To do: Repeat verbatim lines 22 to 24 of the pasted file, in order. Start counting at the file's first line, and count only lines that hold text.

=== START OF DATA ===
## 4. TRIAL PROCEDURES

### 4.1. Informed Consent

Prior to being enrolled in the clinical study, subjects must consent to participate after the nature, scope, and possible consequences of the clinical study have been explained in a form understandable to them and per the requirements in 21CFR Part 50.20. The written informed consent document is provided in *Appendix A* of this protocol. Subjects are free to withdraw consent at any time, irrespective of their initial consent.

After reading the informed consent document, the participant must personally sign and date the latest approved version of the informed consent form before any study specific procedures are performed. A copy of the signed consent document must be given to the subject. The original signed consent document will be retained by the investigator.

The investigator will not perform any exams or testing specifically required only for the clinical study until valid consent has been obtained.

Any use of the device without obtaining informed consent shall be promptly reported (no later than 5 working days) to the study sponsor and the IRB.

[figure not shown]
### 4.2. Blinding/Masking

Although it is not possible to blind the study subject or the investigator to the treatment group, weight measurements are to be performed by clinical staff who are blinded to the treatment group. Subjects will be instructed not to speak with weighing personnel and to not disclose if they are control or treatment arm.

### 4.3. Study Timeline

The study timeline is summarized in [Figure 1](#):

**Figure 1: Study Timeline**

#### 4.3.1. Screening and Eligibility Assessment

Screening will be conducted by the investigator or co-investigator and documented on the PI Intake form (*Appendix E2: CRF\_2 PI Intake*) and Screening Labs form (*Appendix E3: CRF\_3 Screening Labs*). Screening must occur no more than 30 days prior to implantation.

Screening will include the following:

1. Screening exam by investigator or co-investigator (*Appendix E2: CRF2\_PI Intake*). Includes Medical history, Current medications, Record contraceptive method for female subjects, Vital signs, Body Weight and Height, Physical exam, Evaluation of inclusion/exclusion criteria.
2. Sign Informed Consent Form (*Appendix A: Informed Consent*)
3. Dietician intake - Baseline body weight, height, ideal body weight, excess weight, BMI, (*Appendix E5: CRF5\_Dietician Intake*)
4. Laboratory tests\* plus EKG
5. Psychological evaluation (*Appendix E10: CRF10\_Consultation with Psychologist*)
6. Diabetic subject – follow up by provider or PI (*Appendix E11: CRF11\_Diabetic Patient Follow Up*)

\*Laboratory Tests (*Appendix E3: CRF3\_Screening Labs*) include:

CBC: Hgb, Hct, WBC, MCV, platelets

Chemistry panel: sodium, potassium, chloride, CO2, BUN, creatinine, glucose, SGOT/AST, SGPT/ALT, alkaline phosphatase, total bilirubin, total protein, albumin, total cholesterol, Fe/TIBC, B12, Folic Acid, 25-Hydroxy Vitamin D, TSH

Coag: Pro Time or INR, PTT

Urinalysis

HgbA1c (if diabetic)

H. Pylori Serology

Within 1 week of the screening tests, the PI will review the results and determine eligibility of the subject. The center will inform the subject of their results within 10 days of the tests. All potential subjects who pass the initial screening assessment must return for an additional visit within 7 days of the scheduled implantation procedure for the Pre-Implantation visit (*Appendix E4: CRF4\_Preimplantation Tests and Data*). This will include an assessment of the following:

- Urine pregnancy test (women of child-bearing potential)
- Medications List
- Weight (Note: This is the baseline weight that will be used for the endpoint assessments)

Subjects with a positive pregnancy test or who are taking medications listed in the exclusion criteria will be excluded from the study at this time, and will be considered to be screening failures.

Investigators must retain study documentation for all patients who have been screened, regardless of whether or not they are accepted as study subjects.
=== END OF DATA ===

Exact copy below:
\*Laboratory Tests (*Appendix E3: CRF3\_Screening Labs*) include:

CBC: Hgb, Hct, WBC, MCV, platelets

Chemistry panel: sodium, potassium, chloride, CO2, BUN, creatinine, glucose, SGOT/AST, SGPT/ALT, alkaline phosphatase, total bilirubin, total protein, albumin, total cholesterol, Fe/TIBC, B12, Folic Acid, 25-Hydroxy Vitamin D, TSH